A solution might be more readily available than we’ve thought—in the power of mindfulness. As Dr. Porter says, “Being able to do that with something that’s in your pocket at all times is a game-changer.”

Meditation during pregnancy has shown to be beneficial, and meditation apps give women the ability to take back ownership and know their needs, Dr. Porter adds. This gives pregnant people  “a way to take charge again and be in the driver’s seat of their body, their mind, their health, their pregnancy.”

Pregnant woman holding her stomach on a bed with a plant in the background

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Expectful uses only high-quality sources, including academic research institutions, medical associations, and subject matter experts.

  1. MedlinePlus"Nonstress Test"Aug 9, 2021https://medlineplus.gov/lab-tests/nonstress-test/.

  2. Sheldon G. Sheps, M.D."Doppler ultrasound: What is it used for?"Dec 31, 2019https://www.mayoclinic.org/doppler-ultrasound/expert-answers/faq-20058452.

  3. Kalie VanDewater"Rate of postpartum depression nearly tripled at start of pandemic"Mar 25, 2022https://www.healio.com/news/womens-health-ob-gyn/20220324/rate-of-postpartum-depression-nearly-tripled-at-start-of-pandemic.

  4. Anne C. Porter, Sharon Hunter, Kate Noonan, and M. Camille Hoffman"A Mindfulness Application for Reducing Prenatal Stress"Journal of Midwifery & Women's Health (JMWH), vol. 67, no. 4Apr 11, 2022, pp. 442-447https://onlinelibrary.wiley.com/doi/10.1111/jmwh.13359.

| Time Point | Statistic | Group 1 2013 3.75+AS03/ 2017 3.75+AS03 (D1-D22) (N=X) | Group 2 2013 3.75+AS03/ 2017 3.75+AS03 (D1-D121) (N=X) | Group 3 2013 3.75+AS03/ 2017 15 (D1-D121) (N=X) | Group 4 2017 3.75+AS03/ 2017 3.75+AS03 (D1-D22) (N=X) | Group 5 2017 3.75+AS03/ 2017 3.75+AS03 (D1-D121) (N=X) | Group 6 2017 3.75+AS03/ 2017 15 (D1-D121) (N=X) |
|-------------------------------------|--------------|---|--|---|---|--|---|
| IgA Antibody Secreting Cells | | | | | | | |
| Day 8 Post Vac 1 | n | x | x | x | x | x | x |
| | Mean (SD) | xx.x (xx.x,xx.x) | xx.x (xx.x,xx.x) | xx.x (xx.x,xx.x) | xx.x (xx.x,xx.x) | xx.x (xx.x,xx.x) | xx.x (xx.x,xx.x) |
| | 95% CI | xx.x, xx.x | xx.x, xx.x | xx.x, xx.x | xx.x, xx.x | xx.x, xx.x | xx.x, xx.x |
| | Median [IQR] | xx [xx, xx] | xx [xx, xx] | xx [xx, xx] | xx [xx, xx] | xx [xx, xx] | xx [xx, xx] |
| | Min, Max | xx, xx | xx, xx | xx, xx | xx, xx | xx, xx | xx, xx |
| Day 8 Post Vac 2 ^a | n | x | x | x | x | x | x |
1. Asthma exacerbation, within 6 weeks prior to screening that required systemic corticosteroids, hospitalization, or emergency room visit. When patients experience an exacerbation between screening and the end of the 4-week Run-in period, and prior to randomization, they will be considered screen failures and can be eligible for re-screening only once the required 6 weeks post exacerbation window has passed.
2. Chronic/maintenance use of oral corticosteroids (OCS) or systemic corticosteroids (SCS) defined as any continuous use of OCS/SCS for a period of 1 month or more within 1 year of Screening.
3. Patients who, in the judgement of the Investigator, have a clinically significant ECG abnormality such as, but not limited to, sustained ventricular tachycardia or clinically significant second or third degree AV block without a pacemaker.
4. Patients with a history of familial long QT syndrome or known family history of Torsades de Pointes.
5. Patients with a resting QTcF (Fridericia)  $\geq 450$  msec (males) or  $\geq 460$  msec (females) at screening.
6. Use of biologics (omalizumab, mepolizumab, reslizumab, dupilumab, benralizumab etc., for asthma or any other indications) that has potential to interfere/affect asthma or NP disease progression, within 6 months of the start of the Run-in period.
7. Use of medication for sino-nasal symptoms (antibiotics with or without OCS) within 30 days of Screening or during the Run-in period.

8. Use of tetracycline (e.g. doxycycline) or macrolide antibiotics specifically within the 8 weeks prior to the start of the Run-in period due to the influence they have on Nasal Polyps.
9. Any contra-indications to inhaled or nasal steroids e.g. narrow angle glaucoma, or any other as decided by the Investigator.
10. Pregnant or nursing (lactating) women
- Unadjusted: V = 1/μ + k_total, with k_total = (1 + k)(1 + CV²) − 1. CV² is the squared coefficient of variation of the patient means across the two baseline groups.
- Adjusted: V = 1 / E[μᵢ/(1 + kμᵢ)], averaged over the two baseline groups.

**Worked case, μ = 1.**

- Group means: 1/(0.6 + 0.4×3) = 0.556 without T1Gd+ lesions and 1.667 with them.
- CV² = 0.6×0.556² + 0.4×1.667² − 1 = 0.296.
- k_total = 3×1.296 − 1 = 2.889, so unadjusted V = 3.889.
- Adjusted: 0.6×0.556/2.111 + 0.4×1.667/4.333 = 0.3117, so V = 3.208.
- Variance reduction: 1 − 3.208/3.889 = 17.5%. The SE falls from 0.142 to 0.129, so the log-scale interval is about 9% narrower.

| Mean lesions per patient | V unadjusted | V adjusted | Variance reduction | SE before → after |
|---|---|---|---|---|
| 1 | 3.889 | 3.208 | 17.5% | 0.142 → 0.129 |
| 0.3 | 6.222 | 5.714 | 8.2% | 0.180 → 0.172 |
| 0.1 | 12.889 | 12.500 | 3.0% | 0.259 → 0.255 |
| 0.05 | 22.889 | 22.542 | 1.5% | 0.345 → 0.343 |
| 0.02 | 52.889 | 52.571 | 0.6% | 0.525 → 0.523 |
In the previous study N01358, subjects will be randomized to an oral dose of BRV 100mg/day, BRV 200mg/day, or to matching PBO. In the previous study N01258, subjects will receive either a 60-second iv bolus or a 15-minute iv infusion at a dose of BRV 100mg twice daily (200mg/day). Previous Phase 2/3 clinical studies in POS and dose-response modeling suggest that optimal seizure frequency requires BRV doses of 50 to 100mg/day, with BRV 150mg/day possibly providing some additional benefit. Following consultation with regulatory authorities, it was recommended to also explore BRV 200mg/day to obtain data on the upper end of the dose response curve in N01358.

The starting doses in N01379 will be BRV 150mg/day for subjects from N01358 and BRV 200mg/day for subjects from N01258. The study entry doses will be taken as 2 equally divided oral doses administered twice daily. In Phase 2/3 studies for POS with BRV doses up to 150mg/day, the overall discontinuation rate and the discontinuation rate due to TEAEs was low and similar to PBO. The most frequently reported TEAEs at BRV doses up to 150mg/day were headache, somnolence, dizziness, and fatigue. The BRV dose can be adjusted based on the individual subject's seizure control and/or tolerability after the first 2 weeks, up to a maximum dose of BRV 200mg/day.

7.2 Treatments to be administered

5. Janine Bernardo, Sharla Rent, AnnaMarie Arias-Shah, Margaret K. Hoge, and Richard J. Shaw"Parental Stress and Mental Health Symptoms in the NICU: Recognition and Interventions"NeoReviews, vol. 22, no. 8Aug 1, 2021, pp. e496–e505https://publications.aap.org/neoreviews/article-abstract/22/8/e496/180322/Parental-Stress-and-Mental-Health-Symptoms-in-the?autologincheck=redirected.

  6. Katherine Massa, Soumya Ramireddy, Sara Ficenec, Carolyn Mank, Justin Josephsen, and Shilpa Babbar  "A Randomized Control Trial of Meditation for Mothers Pumping Breastmilk for Preterm Infants"American Journal of PerinatoloyMay 24, 2022https://www.thieme-connect.com/products/ejournals/abstract/10.1055/a-1787-7576.

  7. Jess Berthold"Prenatal Mindfulness Program Improves Stress Response in Infants"Mar 10, 2022https://www.ucsf.edu/news/2022/03/422426/prenatal-mindfulness-program-improves-stress-response-infants.